Legal

Illegal Retaliation Doesn’t Meet Threshold for Constructive Discharge

By Jon Hyman

Jun. 13, 2016

Henry v. Abbott Laboratories (6/10/16) [pdf] is what I would call a curious case, and one that I plan to liberally use any time I’m defending a case in which claims both of discrimination/retaliation and constructive discharge are asserted.

A constructive discharge is when an employer makes ones working conditions so intolerable that a reasonable person under such circumstances would have felt compelled to resign. It is not an independently unlawful act, and must be tied to some underlying illegal conduct (i.e., unlawful discrimination, harassment, or retaliation) to support a claim. Thus, if the misconduct is alleged to have violated Title VII, and if the employee resigns in the face of such circumstances, Title VII treats that resignation as tantamount to an actual discharge.

It seems pretty cut and dry, then, if an employee resigns because she feels that she was retaliated against for engaging in some protected conduct, the resignation should rise to the level of a constructive discharge, if the underlying retaliation is also unlawful.

Not so cut and dry, however, to the 6th circuit court of appeals, which, in Henry v. Abbott Laboratories, concluded that the alleged retaliation alone does not suffice to support a constructive discharge claim, and that the underlying retaliatory adverse actions must independently rise to the level of severity such that a reasonable person would have felt compelled to resign.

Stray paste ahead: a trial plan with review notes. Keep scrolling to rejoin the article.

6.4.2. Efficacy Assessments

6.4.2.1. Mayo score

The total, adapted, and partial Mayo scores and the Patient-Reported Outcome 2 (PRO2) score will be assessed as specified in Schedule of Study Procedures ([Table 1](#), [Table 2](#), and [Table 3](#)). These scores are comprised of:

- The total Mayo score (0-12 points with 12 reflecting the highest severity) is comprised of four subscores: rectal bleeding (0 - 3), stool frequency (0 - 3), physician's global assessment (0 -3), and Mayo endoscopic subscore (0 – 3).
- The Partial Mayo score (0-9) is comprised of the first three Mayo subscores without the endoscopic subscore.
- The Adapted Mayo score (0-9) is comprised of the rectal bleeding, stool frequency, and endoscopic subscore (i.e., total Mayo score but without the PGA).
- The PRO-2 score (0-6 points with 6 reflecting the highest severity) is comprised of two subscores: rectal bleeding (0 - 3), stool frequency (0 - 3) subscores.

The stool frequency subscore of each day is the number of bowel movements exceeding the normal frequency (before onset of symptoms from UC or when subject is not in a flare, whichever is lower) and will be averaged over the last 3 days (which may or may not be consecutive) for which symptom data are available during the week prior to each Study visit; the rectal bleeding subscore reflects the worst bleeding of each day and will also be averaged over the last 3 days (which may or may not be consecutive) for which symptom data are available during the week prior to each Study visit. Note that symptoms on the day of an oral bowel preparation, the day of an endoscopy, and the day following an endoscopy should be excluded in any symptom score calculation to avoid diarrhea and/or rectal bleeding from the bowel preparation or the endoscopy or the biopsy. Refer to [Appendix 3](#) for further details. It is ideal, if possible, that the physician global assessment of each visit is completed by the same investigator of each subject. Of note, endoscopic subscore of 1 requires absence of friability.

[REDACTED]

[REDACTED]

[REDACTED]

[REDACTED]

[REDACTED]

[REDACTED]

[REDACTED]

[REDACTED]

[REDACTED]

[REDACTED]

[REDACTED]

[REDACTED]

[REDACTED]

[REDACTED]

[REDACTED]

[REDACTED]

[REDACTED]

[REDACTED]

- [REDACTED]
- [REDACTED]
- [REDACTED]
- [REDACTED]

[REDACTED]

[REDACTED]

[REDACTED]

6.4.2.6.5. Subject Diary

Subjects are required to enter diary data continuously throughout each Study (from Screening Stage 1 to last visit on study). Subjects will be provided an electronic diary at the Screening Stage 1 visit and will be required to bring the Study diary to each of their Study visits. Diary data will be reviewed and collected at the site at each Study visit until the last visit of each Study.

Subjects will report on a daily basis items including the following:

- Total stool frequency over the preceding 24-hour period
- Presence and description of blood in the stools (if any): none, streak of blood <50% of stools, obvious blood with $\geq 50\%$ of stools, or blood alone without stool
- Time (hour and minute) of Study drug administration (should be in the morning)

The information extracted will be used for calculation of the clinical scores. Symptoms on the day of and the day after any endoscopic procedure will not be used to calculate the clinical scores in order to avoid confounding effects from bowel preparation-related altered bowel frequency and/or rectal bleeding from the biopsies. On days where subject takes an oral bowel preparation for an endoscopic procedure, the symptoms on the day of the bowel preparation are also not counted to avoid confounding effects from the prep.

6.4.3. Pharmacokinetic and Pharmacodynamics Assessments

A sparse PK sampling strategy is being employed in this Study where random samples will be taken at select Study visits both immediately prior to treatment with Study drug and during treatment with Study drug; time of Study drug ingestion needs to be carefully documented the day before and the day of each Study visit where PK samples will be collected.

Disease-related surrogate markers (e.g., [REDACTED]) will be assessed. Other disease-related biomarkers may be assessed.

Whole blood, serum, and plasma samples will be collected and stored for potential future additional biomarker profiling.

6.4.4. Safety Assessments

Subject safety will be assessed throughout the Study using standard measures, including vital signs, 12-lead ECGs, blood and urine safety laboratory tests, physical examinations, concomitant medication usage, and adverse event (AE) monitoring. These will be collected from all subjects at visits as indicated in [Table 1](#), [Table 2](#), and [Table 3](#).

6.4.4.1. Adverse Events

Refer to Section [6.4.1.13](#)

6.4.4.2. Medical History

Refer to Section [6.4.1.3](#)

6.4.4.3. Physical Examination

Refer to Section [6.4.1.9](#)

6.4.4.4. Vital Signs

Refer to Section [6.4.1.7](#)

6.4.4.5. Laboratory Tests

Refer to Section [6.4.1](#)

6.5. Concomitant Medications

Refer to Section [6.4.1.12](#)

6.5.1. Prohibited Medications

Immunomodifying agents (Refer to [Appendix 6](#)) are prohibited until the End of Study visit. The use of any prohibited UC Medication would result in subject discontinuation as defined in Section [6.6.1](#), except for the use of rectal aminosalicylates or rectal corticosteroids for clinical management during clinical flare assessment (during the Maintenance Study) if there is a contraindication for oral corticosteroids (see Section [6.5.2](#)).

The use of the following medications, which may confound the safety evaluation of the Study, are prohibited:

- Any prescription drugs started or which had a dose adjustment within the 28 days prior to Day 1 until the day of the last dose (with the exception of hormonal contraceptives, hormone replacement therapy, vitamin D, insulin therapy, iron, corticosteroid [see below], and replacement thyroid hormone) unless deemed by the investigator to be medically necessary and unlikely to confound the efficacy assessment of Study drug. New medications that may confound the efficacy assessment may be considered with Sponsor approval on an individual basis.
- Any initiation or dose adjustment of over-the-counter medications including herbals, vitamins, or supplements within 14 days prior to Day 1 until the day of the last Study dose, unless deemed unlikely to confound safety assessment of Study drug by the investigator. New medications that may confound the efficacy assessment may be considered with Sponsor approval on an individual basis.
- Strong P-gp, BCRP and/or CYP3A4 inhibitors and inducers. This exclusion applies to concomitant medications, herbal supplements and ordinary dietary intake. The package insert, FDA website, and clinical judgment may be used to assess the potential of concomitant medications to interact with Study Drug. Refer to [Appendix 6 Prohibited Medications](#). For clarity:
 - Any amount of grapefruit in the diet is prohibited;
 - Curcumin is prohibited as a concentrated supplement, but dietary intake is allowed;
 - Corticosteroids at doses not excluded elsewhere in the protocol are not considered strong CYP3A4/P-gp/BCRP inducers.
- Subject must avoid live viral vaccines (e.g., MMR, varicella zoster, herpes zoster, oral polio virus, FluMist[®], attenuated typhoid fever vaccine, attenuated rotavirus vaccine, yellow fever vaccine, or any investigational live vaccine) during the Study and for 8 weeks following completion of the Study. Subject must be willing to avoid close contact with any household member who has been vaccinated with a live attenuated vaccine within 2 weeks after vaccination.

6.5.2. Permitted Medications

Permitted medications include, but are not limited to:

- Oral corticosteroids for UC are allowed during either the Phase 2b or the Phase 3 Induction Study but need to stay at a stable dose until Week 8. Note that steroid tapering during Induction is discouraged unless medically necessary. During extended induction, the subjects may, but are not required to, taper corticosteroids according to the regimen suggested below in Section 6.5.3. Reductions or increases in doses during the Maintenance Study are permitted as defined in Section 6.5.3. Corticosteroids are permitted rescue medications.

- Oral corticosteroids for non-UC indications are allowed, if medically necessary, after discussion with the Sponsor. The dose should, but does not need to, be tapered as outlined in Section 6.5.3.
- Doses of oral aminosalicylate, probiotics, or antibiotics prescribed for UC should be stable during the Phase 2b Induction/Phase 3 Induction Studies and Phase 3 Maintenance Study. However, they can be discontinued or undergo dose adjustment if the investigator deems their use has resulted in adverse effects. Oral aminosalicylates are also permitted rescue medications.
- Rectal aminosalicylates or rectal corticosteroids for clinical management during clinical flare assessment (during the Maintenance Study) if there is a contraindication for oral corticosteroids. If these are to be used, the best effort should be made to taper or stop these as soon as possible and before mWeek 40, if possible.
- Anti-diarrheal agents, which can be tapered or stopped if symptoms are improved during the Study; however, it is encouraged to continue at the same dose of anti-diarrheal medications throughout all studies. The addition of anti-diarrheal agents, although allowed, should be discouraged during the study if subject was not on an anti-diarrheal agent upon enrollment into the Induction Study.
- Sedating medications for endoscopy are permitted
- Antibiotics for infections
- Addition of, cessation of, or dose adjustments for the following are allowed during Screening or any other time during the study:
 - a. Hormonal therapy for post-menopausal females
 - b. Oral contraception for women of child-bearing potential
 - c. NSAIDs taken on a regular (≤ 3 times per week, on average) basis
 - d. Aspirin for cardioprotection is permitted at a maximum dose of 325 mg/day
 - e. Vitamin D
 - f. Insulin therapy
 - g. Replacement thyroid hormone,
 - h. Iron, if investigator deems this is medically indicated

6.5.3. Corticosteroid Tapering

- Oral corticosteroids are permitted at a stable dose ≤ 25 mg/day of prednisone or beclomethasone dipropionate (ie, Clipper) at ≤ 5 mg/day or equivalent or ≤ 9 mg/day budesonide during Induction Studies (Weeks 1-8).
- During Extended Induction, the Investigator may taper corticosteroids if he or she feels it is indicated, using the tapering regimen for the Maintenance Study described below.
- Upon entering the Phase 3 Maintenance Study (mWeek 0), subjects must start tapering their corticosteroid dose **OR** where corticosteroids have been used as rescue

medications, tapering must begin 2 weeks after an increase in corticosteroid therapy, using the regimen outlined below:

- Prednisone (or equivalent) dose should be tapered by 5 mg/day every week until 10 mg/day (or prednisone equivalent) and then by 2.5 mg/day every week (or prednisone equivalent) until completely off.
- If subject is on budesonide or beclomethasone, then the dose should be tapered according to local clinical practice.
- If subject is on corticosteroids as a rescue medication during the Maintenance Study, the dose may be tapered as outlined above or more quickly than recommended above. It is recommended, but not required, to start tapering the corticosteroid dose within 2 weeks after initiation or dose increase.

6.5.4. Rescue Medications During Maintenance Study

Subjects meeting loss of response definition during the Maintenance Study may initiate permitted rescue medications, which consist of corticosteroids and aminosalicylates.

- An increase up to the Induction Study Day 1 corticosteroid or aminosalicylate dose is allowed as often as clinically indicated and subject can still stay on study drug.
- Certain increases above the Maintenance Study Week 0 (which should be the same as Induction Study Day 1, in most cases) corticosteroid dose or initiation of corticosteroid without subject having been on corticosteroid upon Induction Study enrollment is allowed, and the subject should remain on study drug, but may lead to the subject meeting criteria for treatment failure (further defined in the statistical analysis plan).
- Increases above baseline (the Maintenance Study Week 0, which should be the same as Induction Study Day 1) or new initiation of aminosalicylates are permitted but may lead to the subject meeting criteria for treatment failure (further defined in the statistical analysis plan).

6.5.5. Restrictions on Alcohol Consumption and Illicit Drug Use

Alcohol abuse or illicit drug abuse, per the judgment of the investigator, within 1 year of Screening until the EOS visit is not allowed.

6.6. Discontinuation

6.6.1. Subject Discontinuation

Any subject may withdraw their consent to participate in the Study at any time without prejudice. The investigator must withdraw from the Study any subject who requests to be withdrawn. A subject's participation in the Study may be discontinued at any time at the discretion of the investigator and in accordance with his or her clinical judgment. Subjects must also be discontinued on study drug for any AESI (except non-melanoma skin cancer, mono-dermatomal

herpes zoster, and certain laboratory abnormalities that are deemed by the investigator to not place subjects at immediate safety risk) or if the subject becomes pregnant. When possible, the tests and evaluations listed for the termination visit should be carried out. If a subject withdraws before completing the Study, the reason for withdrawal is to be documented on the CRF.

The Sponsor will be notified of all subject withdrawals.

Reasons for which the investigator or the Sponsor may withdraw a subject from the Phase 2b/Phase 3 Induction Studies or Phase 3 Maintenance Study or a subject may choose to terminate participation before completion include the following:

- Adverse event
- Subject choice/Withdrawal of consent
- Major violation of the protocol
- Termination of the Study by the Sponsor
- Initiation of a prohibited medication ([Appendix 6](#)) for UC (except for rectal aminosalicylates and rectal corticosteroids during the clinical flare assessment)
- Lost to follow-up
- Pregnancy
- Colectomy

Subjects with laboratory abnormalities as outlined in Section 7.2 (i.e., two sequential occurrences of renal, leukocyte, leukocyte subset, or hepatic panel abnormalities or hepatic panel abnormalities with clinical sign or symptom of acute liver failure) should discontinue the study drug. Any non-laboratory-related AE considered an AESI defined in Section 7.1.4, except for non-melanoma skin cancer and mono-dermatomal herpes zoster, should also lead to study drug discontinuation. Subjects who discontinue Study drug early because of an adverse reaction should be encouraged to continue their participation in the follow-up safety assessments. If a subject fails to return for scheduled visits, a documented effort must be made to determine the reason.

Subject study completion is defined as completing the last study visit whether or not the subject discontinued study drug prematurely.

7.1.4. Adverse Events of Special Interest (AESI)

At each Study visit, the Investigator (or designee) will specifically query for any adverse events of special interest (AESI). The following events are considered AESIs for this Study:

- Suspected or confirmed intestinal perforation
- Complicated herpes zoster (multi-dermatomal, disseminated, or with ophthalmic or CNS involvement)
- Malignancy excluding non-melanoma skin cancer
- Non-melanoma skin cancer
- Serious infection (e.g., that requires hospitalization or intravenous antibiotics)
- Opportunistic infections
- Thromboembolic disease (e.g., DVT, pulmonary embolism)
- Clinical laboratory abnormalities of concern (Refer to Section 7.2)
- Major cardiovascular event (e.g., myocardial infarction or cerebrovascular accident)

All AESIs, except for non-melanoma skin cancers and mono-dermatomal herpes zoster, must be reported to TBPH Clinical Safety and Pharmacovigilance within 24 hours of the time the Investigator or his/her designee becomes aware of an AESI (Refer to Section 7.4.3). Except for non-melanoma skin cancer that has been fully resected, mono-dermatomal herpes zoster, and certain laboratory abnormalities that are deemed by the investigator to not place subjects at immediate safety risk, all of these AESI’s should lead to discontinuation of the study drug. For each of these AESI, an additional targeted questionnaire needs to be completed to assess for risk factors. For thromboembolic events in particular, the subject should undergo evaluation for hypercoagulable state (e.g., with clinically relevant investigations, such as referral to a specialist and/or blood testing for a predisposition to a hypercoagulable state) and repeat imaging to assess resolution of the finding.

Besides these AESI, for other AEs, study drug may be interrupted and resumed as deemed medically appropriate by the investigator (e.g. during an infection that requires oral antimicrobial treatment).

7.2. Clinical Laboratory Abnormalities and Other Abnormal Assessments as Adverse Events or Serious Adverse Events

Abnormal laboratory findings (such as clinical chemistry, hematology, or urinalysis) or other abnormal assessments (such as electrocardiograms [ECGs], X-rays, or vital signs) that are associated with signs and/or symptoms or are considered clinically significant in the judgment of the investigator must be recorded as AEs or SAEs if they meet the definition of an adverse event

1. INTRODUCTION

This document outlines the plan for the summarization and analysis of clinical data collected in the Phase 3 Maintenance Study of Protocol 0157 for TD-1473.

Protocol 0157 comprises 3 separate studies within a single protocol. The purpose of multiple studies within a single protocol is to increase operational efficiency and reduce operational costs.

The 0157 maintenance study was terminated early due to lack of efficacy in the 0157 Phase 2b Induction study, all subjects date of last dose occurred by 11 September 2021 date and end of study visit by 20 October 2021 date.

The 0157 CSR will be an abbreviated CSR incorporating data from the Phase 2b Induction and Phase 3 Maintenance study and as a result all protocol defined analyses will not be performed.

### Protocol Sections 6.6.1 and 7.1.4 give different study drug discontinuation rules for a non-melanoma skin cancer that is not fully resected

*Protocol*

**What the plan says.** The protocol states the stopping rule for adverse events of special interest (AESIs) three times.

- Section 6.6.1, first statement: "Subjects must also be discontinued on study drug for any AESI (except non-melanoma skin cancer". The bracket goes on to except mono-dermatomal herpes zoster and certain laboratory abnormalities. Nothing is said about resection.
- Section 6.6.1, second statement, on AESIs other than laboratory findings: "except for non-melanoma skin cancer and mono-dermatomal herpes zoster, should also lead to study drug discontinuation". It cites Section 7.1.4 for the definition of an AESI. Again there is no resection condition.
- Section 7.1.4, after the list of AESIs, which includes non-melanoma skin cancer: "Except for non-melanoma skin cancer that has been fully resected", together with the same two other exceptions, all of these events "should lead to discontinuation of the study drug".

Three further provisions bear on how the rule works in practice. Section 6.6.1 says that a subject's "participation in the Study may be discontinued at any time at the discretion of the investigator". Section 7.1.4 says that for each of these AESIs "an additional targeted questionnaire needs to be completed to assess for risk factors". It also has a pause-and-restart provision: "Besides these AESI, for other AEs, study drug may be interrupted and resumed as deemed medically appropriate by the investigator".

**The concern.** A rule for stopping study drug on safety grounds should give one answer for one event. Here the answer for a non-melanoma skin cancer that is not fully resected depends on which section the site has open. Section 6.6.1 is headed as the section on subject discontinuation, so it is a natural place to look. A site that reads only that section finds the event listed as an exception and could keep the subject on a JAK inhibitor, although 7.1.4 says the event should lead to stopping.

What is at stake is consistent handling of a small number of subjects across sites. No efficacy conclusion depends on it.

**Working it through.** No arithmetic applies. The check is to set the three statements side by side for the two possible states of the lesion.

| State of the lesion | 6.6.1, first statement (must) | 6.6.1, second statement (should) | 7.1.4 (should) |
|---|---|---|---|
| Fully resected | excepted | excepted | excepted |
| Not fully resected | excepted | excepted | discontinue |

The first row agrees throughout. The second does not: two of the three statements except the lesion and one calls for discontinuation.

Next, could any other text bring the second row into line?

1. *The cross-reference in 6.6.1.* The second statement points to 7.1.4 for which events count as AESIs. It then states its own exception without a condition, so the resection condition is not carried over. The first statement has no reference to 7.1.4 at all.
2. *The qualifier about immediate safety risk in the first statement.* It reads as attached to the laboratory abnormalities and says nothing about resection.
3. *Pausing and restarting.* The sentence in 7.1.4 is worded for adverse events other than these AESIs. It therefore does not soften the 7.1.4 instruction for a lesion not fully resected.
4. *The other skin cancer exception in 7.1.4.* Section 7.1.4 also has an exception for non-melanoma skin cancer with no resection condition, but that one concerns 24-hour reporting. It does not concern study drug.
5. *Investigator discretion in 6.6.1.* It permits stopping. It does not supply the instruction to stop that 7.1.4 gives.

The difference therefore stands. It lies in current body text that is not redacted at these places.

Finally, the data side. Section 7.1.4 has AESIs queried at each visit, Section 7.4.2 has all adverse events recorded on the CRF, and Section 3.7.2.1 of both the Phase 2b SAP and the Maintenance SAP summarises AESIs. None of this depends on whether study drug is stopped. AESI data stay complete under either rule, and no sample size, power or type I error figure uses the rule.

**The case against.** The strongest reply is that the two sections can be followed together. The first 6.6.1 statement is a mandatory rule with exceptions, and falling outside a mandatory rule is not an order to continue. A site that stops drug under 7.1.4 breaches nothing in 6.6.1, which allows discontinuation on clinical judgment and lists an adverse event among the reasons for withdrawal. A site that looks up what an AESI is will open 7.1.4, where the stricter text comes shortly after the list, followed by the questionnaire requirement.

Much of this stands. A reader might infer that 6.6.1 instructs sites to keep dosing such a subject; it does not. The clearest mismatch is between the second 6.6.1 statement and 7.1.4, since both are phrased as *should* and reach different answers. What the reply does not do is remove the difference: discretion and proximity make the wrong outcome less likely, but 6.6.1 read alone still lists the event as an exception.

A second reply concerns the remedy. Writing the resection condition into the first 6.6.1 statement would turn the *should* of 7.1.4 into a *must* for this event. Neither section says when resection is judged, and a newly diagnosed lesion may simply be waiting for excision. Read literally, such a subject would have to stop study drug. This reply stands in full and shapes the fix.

If unlawful retaliation isn’t sufficiently intolerable such that it would support a constructive discharge claim, then what is? Or, looking at it another way, the 6th Circuit Court seems to be saying that one cannot look to the alleged statutory violation to support a constructive discharge claim, but instead to the conduct that underlies the alleged violation—in this case, a low performance evaluation, increased scrutiny, a letter of expectations threatening further action if performance did not improve, and being kept on the training line. Yet, if those adverse actions support a retaliation claim, as the court held a jury should conclude, shouldn’t a jury also have the opportunity to decide whether a resignation in the face of such alleged retaliatory adverse actions supports a constructive discharge claim?
While this case certainly favors employers, it is nevertheless one that I think should have gone the other way on this issue.
Jon Hyman is a partner at Meyers, Roman, Friedberg & Lewis in Cleveland. To comment, email editors@workforce.com.
Jon Hyman is a partner in the Employment & Labor practice at Wickens Herzer Panza. Contact Hyman at JHyman@Wickenslaw.com.

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